Mother Of American Detained In Iran: 'This Case Has Nothing To Do With Politics'
The mothers of Shane Bauer, Sarah Shourd, and Josh Fattal, three Americans who
were recently detained in Iran, have
issued a letter to Iranian President Mahmud Ahmadinejad,
urging him to bring their children to the United States when he travels to New
York next week to attend the United Nations General Assembly.
Joshua Fattal (right) with his
mother, Laura Fattal, in an undated family photograph
Bauer, Shourd, and Fattal were detained on July
31, reportedly after unintentionally straying across an unmarked border area
between Iran and Iraqi Kurdistan. RFE/RL correspondent Golnaz Esfandiari spoke
to Laura Fattal, the mother of 27-year-old Josh Fattal.
RFE/RL: Today you delivered a letter to the Iranian Mission in New York
with a request that it be relayed to President Mahmud Ahmadinejad. What would
you tell him if you could speak to him directly?
Laura Fattal: We would say, "President Ahmadinejad, you as a father
will understand the importance of bringing our children home to us. And you will
understand that this is a time of forgiveness and reflection. And it is a time
when the United Nations meets -- an organization devoted to friendship and
peace. And it is a time for us to share friendship and peace among all nations."
And we urge him to bring Josh, Shane, and Sarah with him.
RFE/RL: Your son and his two friends have been
in Iranian custody for some 50 days now. You haven't been able to speak with
them over the phone. What kind of news have you been receiving about them, about
their location and conditions?
Shane Bauer, Sarah Shourd and
Fattal: Unfortunately, we
don't have any news of their location. We are concerned about them every single
day. We are hopeful that they're being fed; that they have showers; that they
have a good bed; and their well-being is being taken care of. But we are worried
every single day.
We don't have word about them and we have not spoken to them and we have not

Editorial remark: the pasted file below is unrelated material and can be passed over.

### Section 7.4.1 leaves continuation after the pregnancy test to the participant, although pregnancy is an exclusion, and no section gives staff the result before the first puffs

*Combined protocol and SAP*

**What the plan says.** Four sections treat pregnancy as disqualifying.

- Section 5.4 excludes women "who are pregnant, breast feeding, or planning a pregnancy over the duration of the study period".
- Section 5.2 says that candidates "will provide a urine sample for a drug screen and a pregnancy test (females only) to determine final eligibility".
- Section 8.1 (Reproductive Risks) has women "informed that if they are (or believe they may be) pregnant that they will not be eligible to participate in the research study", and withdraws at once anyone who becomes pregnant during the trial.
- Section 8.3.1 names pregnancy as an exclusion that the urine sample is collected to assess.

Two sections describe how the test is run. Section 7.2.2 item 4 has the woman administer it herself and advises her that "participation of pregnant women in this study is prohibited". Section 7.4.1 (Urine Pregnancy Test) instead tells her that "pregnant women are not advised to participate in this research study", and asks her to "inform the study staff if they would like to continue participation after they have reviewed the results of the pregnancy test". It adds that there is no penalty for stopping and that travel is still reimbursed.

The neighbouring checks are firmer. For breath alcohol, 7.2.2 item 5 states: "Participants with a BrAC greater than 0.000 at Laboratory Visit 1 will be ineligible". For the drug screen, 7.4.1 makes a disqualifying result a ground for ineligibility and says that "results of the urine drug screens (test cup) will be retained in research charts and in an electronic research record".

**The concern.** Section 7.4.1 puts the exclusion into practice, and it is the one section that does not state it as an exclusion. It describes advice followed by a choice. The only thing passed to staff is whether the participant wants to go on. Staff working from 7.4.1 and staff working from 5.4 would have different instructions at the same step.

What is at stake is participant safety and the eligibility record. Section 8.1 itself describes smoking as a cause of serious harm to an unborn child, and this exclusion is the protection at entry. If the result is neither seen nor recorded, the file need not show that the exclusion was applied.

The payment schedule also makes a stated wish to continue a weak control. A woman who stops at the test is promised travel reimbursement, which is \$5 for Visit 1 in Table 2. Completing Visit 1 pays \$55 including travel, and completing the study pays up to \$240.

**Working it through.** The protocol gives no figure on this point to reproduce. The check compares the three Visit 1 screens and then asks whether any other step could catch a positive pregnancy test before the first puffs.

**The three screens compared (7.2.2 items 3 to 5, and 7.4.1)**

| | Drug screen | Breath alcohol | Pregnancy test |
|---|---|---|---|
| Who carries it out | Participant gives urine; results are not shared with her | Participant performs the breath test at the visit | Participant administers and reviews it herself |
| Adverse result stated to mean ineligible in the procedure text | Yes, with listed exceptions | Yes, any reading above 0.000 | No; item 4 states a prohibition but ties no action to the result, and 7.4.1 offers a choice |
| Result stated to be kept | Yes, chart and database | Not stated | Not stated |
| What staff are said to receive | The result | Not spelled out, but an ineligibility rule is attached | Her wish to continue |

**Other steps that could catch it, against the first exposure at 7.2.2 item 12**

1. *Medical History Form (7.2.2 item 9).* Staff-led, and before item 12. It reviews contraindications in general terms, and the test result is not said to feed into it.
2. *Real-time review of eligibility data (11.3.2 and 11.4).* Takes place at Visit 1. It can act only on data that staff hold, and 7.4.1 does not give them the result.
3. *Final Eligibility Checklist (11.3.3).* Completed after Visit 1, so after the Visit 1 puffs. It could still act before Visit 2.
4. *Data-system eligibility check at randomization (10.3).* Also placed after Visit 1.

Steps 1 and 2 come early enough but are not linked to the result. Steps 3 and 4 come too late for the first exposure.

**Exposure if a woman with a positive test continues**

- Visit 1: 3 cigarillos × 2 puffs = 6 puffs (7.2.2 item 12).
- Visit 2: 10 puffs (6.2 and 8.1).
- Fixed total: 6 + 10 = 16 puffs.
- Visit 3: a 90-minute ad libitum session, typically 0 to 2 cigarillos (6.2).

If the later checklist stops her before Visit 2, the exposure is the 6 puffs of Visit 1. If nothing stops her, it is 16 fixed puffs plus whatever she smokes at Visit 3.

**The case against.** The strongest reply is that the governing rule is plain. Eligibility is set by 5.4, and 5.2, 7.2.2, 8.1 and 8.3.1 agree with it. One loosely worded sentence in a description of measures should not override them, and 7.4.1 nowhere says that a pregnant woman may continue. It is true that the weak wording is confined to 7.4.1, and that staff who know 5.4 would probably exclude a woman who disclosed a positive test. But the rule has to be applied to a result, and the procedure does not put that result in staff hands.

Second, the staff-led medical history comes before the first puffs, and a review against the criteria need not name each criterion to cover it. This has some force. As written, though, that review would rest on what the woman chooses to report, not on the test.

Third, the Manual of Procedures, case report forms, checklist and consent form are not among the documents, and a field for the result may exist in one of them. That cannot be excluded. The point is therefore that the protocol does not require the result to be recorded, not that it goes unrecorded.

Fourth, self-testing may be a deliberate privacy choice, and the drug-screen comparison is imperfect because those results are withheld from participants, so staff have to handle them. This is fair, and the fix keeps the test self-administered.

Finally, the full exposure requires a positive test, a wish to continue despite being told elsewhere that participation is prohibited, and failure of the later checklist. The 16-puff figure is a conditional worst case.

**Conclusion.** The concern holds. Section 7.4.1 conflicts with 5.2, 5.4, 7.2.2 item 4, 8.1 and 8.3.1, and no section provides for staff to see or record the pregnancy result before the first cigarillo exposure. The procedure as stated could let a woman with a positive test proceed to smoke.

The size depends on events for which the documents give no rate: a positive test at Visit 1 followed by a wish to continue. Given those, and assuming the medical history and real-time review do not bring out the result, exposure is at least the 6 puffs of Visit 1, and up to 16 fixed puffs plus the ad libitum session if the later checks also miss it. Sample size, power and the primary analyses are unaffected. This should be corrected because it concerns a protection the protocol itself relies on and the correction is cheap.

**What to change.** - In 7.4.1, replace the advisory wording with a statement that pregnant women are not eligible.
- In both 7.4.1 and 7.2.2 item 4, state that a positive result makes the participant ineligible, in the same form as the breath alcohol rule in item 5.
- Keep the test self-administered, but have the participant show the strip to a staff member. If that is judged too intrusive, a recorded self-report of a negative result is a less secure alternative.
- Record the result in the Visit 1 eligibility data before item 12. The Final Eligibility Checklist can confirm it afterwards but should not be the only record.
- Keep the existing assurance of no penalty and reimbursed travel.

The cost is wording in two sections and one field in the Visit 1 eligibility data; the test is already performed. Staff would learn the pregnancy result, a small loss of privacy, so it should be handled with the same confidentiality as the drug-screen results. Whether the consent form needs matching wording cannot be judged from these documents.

received counselor access through the Swiss, the protecting power for the United
States in Iran. The U.S. State Department has worked very closely with the Swiss
government, and the Swiss government, being our protecting agency, is going
frequently to the Iranian authorities to seek counselor access and to learn more
about our children.
RFE/RL: But they haven't been given access to Josh, Shane, and Sarah so
Fattal: No, to the best of our knowledge.
RFE/RL: Some Iranian officials have reportedly said that your son and
his two friends are suspected of espionage. What is your reaction?
Fattal: Our children are suspected of illegal entry into Iran. This
case has absolutely nothing to do with politics. Our kids -- Josh, Shane and
Sarah -- they have an enormous respect for different cultures, societies, and
religions. They had no intention of going into Iran.
RFE/RL: Please tell us about your son Josh. What was he doing before
being taken into custody?
Fattal: He was a teaching fellow with the International Honors Program
from January to May. This is an undergraduate study-abroad program. This was a
very prestigious paid position, and he worked with undergraduate students on the
topic of health and community in countries such as Switzerland, India, China,
and South Africa.
He finished his trip in May and visited his brother, who is a graduate student
in anthropology in Europe. He also met his father, who was on a business trip in
Germany for a few days, and then Josh went traveling in southern Europe. Then he
met his friend, Shane, in Damascus, where Shane and Sarah were living.
He was planning to spend a short time there and Sarah, Shane's partner, was
teaching English in Damascus and Sarah had a one-week vacation; and that's why
they decided to go to a cooler place than Damascus in the summer and they went
up to Iraqi Kurdistan.
RFE/RL: That's when they accidentally crossed the border into Iran?
Fattal: They are suspected of illegal entry. I would like to add that
it would be a wonderful humanitarian effort by President Ahmadinejad to bring
our children home with him. We are eager for him to bring the children to the
United States and it would be a wonderful occasion for the opening of the
General Assembly of the United Nations.
We urge him to do that and we ask for his compassion both as a leader and as a
Copyright (c) 2009 RFE/RL, Inc. Reprinted with the permission of Radio Free Europe/Radio Liberty, 1201 Connecticut Ave., N.W. Washington DC 20036. www.rferl.org
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